What’s in the Box?
It was a beautiful wooden box: about the size of a modern shoebox. It had been in the family for hundreds of years. Over the centuries the box had been polished so that it now had a lustrous sheen that was almost mirror-like, and the burr walnut veneer glowed like burnished bronze. The brass corner protectors and escutcheon around the keyhole were exquisitely engraved with swirls and curls that blended with the pattern of the wood and they shone, almost like gold. The family cherished the box: it had pride of place in the house on the coffee table in the front room.
The box was heavy to lift but when it was tilted something inside would slide from end to end. The box was locked and sadly the key for the box had vanished so it had not been opened and nobody knew what it was inside the box that was sliding around. There were many theories. Some thought it was a bar of gold. Others thought that it was a large jewel. Still others felt that it was probably an ancient first edition of a valuable book. And others had suggested that it was a carved stone that had revealed the location of pirate treasure. Someone had even suggested that it was the key for the box that had been locked inside through a secret compartment. But because the box was locked it was all guesswork.
Several years ago the box had been taken to the Antiques Roadshow for a valuation and the family were delighted to discover that it was worth thousands of pounds because it was so old yet in such good condition. The expert had suggested that it was possible for a skilled locksmith to pick the lock and open the box. The family was unclear about what to do. Some of the children were desperate to have the box opened to find out what was inside. But most of the adults didn’t want the box opened because they felt that to do so would ruin the family tradition of speculating about what was inside or were afraid that they would be disappointed by what the box contained and preferred not to know. So it was never opened.
Or at least that’s what almost everyone thought. What the family didn’t know was that the key was not lost. Grandma had the key. It had been given to her by her grandmother when she was just 9 years old, and today Grandma was about to give it to her eldest granddaughter on her ninth birthday. This secret tradition had been passed down the generations without the knowledge of anyone else in the family. Grandma called Amy into her bedroom and showed her the key. She explained how she had received the key on her ninth birthday and how her grandmother had made her promise not to tell anyone about it. Amy made the same promise to her grandma and couldn’t wait to be on her own so that she could unlock the box and see what was inside.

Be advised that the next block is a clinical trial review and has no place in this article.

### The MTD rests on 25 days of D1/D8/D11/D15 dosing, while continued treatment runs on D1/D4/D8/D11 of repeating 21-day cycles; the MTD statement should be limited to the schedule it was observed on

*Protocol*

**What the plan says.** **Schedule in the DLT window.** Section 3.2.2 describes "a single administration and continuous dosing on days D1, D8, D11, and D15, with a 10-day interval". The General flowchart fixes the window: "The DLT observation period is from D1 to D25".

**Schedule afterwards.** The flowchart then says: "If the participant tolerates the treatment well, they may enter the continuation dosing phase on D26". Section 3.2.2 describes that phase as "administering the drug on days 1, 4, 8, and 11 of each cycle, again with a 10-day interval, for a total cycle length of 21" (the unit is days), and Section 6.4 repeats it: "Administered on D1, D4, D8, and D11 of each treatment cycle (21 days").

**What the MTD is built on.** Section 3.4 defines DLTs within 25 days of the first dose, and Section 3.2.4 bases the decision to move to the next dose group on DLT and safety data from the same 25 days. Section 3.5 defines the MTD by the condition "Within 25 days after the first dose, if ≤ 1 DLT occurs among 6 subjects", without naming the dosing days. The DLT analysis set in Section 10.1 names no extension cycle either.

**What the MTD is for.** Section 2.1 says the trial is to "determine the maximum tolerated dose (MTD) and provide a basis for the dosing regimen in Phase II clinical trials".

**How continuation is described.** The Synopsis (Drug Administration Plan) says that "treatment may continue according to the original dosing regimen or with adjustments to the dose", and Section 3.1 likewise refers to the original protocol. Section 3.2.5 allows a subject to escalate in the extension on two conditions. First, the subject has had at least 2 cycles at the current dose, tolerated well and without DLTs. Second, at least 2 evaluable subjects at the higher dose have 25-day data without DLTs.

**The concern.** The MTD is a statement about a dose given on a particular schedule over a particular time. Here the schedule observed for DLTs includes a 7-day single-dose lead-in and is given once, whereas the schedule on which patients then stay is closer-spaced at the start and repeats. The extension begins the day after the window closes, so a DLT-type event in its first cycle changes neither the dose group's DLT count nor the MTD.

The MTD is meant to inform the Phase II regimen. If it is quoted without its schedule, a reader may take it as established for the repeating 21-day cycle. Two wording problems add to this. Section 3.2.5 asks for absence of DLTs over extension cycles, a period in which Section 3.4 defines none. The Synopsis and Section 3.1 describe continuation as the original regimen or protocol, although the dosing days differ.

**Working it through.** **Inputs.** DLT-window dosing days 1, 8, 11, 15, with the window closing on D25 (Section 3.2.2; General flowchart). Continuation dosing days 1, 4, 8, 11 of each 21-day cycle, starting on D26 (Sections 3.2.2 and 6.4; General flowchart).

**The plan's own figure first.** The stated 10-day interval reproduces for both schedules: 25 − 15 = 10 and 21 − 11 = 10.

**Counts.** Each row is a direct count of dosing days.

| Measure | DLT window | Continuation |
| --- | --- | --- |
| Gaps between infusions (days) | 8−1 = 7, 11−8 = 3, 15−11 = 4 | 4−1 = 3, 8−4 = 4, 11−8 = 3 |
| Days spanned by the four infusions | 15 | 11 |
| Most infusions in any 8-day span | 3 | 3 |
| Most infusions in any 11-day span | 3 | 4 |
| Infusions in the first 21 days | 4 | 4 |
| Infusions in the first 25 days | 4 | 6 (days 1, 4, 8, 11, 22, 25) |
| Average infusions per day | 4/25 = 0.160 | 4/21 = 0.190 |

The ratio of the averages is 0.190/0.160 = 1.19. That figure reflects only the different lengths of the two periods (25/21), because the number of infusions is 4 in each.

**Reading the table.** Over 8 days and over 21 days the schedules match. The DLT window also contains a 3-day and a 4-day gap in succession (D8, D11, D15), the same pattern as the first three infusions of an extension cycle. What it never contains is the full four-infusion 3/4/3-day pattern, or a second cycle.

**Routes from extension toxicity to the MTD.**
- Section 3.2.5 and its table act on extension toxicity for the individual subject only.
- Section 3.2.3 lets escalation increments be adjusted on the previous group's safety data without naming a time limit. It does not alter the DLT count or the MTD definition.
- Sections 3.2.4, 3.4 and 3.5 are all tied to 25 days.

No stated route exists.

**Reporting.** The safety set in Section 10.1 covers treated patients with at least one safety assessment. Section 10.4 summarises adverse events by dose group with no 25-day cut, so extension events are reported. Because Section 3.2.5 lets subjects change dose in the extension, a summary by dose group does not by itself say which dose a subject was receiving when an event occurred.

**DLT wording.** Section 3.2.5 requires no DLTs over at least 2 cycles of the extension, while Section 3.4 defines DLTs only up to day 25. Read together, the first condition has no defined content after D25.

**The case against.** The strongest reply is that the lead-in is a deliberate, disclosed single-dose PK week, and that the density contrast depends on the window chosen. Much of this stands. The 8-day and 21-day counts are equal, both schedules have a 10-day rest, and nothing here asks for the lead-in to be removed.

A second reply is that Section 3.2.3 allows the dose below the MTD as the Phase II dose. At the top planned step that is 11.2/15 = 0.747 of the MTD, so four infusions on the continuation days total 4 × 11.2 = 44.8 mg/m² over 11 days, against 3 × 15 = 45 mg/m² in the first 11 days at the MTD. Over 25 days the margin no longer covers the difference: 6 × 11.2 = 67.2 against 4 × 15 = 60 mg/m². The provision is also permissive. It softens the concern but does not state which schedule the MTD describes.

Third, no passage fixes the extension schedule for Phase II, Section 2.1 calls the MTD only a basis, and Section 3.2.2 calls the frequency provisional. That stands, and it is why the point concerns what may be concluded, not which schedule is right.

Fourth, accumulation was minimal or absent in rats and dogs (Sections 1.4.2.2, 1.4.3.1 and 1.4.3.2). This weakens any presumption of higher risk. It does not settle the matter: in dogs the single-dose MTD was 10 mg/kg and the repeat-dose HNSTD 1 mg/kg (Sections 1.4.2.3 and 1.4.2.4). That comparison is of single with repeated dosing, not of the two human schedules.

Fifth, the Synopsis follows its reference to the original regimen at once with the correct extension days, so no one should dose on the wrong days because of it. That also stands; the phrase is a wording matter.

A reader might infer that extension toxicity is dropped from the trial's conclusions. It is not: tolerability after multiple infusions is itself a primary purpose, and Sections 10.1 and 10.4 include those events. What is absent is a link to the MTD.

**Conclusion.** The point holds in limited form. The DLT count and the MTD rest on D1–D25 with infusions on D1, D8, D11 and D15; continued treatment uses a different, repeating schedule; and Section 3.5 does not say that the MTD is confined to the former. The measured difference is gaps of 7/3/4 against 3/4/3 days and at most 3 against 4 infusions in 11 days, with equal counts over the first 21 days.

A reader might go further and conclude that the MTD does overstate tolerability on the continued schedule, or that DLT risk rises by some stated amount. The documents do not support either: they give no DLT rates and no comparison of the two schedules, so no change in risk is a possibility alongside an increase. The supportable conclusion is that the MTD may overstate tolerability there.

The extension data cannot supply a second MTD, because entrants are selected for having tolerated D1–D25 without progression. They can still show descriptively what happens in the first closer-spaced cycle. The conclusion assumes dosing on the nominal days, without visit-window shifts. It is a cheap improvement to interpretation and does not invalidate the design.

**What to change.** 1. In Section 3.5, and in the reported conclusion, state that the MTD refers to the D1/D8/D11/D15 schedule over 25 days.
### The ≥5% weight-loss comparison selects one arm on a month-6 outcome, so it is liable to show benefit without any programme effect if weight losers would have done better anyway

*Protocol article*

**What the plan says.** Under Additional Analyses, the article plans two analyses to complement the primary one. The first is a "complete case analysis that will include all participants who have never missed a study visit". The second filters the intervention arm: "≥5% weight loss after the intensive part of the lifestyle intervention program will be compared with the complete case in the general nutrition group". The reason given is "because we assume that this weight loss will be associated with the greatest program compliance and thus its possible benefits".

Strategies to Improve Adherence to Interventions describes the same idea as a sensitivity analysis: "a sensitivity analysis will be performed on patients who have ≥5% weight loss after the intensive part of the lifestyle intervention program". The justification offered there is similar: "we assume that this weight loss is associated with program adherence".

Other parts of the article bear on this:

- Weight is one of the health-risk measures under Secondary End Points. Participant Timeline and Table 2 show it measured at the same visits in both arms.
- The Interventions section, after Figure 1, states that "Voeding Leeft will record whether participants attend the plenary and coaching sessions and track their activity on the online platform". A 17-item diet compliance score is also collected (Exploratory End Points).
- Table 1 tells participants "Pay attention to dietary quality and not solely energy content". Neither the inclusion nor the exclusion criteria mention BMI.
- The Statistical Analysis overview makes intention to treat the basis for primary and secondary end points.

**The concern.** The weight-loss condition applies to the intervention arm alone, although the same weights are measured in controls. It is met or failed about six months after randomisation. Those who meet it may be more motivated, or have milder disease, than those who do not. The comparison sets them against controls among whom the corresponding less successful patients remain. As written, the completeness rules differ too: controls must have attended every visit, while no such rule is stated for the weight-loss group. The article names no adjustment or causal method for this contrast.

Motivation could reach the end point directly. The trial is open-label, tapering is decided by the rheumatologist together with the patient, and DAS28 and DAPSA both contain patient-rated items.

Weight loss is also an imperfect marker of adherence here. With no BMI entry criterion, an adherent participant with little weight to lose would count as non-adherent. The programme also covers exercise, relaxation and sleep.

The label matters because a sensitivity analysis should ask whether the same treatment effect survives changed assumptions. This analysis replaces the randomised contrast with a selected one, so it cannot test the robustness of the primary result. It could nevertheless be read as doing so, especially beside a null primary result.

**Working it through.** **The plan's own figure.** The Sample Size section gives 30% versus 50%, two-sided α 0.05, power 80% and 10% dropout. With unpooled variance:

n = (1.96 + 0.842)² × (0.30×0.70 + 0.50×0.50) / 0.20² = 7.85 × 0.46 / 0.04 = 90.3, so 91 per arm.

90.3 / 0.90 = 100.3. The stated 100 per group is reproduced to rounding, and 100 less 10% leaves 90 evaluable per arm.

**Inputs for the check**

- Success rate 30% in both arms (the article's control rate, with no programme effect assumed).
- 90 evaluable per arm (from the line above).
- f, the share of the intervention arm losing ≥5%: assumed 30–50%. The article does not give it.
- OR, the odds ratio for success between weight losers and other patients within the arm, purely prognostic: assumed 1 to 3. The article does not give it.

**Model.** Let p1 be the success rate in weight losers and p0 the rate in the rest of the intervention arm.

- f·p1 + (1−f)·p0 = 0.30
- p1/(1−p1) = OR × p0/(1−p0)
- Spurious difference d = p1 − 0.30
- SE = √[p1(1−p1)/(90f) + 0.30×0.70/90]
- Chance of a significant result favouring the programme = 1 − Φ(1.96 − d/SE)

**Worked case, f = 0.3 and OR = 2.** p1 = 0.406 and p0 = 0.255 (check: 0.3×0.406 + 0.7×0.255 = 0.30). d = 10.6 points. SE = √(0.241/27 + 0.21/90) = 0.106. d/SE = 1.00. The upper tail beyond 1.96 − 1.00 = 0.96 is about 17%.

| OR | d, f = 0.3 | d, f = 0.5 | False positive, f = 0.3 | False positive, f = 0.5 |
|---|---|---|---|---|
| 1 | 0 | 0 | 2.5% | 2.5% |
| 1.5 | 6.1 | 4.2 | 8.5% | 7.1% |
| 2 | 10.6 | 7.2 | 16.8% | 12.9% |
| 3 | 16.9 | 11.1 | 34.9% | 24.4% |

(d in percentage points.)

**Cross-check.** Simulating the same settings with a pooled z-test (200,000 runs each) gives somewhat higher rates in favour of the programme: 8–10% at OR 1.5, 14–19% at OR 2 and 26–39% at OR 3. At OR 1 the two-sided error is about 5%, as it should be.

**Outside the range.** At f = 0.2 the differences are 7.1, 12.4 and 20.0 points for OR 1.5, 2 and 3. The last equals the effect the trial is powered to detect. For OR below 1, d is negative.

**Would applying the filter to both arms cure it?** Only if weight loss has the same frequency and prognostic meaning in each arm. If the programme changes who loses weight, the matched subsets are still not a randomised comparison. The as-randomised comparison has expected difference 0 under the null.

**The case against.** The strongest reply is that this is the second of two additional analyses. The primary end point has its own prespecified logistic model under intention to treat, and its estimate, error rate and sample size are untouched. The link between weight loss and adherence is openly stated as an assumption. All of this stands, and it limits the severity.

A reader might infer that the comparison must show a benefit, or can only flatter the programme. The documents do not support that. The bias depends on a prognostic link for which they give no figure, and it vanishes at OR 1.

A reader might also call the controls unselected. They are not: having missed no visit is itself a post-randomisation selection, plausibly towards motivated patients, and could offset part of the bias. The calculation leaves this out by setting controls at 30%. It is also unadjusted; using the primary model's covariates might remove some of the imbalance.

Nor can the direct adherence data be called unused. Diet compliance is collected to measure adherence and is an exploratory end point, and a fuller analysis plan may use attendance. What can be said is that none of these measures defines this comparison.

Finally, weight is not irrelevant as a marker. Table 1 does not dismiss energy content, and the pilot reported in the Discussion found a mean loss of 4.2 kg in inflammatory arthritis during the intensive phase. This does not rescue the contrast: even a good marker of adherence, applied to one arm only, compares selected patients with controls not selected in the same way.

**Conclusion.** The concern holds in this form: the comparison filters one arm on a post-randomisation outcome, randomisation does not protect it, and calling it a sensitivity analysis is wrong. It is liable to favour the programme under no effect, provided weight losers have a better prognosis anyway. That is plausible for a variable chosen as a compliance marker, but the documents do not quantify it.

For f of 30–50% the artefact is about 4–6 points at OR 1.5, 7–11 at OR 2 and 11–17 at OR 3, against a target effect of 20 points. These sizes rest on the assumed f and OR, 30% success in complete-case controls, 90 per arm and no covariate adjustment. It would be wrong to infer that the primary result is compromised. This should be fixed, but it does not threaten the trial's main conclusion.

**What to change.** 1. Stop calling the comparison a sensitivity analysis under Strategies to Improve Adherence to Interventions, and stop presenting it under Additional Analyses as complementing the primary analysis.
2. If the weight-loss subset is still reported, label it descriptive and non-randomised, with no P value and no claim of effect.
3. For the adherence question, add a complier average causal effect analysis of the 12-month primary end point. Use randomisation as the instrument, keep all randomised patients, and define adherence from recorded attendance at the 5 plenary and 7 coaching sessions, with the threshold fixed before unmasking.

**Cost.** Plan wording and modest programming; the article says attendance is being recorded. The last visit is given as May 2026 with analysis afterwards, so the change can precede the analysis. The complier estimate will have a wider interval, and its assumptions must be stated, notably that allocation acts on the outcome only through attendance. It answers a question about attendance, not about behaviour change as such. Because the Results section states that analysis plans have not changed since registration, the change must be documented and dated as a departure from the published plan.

Late that evening, when everyone else was asleep, Amy crept downstairs with the brass key clutched tightly in her hand. Trembling, she slid the key into the lock and turned it. There was a solid ‘click’ and the box was unlocked. Amy took a deep breath and opened the box.
But we can’t tell you what is inside because you are not the nine-year-old granddaughter in the family.
How does it feel to be kept from knowing what was inside the box because of the tradition? Are there people who don’t get to hear the amazing news about Jesus because we have traditions or rules that exclude them?
How can we share the good news in as inclusive way as possible?
The adults in the family had their reasons for not opening the box, but what might they have been missing out on? Might we miss out on what God has in store for us because we have decided that isn’t what we want?